June 17, 2014 | Leave a Comment
Before conducting leadership training, trainers spend countless hours analyzing needs assessment results. They also go through weeks of preparation that includes studying the socio-demographic characteristics of the participants, creating a feasible work plan, planning and structuring the training modules, developing the training schedule and devising a tool for post-training evaluation. However, despite weeks and even months of preparation, many trainers tend to overlook a simple fact: their trainees are adult learners.
Adult learners have a different learning curve than high school or university students. As such, their response to training is different from the response of their younger counterparts. The two major elements that trainers need to consider are emotions and the overall learning process.
To create a favorable learning environment, trainers should manage not just the participants’ feelings but also their own emotions. When interacting with trainees, facilitators should avoid the following:
- Monopolizing the discussion
- Enforcing their opinions and biases
- Judging the participants’ ideas and views
- Interrupting participants during sharing sessions
- Digressing from the topic or main idea
- Arguing with troublesome trainees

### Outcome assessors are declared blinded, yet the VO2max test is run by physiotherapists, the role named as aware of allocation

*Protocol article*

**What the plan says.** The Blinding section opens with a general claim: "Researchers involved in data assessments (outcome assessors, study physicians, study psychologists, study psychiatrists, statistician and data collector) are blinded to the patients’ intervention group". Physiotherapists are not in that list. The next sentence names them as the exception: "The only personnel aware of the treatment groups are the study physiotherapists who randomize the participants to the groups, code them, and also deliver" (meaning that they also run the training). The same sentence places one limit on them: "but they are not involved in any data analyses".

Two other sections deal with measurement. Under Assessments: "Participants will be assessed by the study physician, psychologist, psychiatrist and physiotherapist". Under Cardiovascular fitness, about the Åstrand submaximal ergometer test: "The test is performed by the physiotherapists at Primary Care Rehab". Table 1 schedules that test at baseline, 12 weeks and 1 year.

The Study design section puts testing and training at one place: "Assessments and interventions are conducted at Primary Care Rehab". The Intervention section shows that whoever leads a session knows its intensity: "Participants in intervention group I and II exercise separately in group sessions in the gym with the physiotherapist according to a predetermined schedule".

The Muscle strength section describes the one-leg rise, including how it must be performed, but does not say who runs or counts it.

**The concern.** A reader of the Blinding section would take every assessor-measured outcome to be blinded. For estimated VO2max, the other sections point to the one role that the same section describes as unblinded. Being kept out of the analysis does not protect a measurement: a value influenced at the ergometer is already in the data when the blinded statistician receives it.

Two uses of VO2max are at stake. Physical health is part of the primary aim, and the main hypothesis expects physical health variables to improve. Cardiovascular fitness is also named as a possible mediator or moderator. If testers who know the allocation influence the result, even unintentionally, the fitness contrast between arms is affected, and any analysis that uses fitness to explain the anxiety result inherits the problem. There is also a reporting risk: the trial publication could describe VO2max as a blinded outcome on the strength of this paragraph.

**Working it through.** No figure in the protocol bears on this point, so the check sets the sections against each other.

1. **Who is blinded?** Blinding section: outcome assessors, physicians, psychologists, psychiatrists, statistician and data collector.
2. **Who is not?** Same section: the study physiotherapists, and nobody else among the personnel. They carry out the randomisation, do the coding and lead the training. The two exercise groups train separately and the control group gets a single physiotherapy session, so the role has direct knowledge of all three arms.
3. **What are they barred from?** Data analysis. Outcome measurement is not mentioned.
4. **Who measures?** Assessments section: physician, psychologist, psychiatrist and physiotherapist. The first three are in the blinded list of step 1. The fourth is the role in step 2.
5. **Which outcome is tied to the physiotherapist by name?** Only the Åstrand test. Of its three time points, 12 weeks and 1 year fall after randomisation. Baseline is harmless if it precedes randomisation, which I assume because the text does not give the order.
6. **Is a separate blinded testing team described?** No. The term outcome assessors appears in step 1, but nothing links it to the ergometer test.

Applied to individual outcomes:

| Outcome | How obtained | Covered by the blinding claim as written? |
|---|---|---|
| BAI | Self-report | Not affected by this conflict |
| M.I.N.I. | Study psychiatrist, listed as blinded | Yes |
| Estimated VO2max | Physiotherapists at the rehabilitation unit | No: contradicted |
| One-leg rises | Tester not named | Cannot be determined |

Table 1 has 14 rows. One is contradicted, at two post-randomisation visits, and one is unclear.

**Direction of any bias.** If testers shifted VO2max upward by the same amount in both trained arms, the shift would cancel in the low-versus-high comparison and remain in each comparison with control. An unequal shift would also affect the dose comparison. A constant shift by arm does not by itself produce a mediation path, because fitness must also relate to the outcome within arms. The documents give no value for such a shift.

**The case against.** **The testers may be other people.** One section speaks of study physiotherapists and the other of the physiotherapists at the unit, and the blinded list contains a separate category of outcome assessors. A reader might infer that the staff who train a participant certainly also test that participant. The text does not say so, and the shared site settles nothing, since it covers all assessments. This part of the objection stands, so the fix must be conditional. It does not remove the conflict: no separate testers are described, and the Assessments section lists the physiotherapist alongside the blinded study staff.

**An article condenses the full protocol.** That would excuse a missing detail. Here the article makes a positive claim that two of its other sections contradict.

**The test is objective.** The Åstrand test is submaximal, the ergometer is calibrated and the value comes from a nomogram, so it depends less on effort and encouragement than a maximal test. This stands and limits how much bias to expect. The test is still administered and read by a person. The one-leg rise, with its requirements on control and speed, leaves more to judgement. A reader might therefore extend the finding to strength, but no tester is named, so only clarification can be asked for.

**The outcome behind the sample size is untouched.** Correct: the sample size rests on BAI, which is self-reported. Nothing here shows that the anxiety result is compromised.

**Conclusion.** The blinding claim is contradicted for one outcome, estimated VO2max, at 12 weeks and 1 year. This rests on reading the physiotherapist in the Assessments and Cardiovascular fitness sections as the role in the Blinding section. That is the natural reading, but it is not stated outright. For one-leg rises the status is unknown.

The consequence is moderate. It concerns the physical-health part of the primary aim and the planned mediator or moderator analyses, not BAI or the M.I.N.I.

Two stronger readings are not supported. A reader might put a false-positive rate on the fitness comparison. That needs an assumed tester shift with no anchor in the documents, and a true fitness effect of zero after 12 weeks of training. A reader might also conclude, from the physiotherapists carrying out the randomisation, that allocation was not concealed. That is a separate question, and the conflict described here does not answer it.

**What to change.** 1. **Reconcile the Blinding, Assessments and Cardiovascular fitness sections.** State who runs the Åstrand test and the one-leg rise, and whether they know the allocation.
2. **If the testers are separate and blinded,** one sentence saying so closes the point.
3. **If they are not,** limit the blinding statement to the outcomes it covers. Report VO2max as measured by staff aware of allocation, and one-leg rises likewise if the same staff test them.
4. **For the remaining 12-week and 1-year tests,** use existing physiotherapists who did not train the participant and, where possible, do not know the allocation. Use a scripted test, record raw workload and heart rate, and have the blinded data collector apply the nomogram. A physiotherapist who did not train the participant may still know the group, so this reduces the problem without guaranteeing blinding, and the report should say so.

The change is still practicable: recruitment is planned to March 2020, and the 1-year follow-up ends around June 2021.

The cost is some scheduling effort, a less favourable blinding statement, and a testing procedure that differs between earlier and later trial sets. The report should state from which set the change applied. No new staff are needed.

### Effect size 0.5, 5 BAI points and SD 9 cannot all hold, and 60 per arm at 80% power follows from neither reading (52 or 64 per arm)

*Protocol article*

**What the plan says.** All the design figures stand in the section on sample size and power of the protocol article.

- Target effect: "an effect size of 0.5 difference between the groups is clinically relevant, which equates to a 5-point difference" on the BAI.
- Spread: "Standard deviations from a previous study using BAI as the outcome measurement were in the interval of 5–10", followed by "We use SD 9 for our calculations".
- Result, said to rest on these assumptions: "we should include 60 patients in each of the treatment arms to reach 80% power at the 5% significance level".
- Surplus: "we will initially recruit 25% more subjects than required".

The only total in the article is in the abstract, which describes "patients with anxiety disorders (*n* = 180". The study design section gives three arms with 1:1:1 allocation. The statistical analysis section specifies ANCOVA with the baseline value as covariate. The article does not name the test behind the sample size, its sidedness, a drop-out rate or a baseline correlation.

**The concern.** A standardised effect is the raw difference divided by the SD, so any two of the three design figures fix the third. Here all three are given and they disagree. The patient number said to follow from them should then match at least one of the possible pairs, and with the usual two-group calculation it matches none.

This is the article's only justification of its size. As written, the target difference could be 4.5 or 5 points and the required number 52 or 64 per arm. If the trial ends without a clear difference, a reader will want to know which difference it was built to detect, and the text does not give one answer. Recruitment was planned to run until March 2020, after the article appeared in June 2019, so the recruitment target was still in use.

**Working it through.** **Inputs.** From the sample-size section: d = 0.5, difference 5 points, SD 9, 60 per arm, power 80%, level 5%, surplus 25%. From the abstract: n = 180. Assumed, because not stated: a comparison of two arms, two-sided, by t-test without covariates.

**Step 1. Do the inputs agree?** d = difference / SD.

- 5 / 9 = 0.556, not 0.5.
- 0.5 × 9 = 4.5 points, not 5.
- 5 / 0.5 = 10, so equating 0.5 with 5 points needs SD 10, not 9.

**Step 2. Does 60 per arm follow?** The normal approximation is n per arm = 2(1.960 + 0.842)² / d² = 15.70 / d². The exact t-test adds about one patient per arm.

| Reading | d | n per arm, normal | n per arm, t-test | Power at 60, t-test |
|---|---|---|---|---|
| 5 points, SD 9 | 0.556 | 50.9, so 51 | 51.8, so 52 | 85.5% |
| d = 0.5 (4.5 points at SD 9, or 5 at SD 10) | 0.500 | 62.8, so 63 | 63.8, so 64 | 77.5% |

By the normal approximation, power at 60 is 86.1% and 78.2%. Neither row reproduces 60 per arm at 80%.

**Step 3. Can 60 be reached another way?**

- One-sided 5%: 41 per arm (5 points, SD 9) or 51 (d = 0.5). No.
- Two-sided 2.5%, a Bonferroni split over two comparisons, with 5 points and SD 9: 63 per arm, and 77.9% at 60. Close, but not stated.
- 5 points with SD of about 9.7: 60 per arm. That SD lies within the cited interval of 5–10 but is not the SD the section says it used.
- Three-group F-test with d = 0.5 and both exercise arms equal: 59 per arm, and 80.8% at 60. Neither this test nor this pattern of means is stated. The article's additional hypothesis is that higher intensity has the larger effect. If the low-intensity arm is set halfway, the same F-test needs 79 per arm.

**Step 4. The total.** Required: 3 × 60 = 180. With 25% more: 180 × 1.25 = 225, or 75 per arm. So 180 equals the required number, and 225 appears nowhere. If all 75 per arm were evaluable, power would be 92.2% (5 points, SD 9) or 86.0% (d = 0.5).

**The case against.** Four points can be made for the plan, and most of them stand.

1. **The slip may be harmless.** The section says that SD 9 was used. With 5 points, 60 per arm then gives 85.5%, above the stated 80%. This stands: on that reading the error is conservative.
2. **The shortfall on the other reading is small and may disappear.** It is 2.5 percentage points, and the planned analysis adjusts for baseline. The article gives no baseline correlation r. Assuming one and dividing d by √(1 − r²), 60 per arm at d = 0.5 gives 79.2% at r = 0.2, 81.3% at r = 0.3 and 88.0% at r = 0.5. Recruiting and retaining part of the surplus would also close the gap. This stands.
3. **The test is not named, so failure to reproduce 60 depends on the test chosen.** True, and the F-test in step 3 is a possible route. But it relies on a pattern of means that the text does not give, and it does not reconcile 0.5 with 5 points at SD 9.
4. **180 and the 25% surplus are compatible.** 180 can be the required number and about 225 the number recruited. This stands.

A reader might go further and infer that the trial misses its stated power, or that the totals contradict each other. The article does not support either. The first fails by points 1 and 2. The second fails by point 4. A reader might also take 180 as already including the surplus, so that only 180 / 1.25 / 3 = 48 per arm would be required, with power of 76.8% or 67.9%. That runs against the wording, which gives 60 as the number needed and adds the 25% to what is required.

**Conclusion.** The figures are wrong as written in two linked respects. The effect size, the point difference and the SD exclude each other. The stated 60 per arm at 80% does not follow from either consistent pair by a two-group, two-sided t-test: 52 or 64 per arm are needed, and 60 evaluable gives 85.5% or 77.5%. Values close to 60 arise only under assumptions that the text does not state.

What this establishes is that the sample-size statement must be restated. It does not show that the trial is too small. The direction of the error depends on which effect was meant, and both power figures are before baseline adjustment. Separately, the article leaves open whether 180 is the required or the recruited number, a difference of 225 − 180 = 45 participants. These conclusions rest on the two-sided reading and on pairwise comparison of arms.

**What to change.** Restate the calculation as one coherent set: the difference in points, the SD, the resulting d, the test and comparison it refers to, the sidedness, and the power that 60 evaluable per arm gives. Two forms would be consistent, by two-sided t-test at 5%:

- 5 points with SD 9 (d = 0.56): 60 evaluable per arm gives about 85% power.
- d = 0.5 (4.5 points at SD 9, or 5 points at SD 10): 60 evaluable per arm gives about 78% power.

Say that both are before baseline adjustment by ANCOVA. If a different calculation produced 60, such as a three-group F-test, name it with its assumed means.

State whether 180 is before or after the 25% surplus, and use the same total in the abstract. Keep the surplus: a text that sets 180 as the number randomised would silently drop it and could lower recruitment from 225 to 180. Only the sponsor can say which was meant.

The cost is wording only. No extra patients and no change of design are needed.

- Ignoring timid trainees
- Letting the same people dominate sharing sessions
- Using non-verbal cues and body language that are open to misinterpretation
- Showing impatience towards participants who are slow to respond
Managing the learning process
It is important for trainers to also oversee the participants’ learning process. The trainers’ main goals should be to transfer knowledge and skills, stimulate positive attitude and the intended behavior change, and enable participants to meet future challenges. After all, the success of a training session will manifest in the trainees’ performance when they return to the workplace. Hence, trainers should not forget to:
- Check the physical limitations of the training venue. This is to ensure that planned activities can be carried out properly.
- Negotiate ground rules (and exceptions) with the participants.
- Identify everyone’s expectations of the training.
- Explain the objectives and the specific outputs of the training.
- Focus on topics that address the participants’ needs and problems.
- Conduct problem-solving activities that the trainees can benefit from. Activities should be measurable and aligned with the training objectives.
- Use various instructional methods and educational tools to generate interest and increase motivation.
- Provide breakout sessions to allow trainees to collectively reflect on the topics presented. As adults, they need time to process new information and compare it with previous knowledge.
- Adjust training activities to suit different learning speeds and styles.
- Consult with participants regarding the training process.
- Discontinue activities that have no positive impact on or direct benefits to the trainees.
- Extend support after the training through coaching, counseling and mentoring.
Trainers are responsible for ensuring successful planning and facilitation of leadership training. They should be able to steer any untoward training situation in the right direction as well as motivate all trainees to actively participate. To overcome training obstacles, facilitators should understand how to manage the emotions of all those involved, engage all trainees in productive discussions, remain resourceful, take initiative and be open to suggestions at all times.
This article is brought to you by eLeaP. Get more ideas on learning management systems from eLeaP.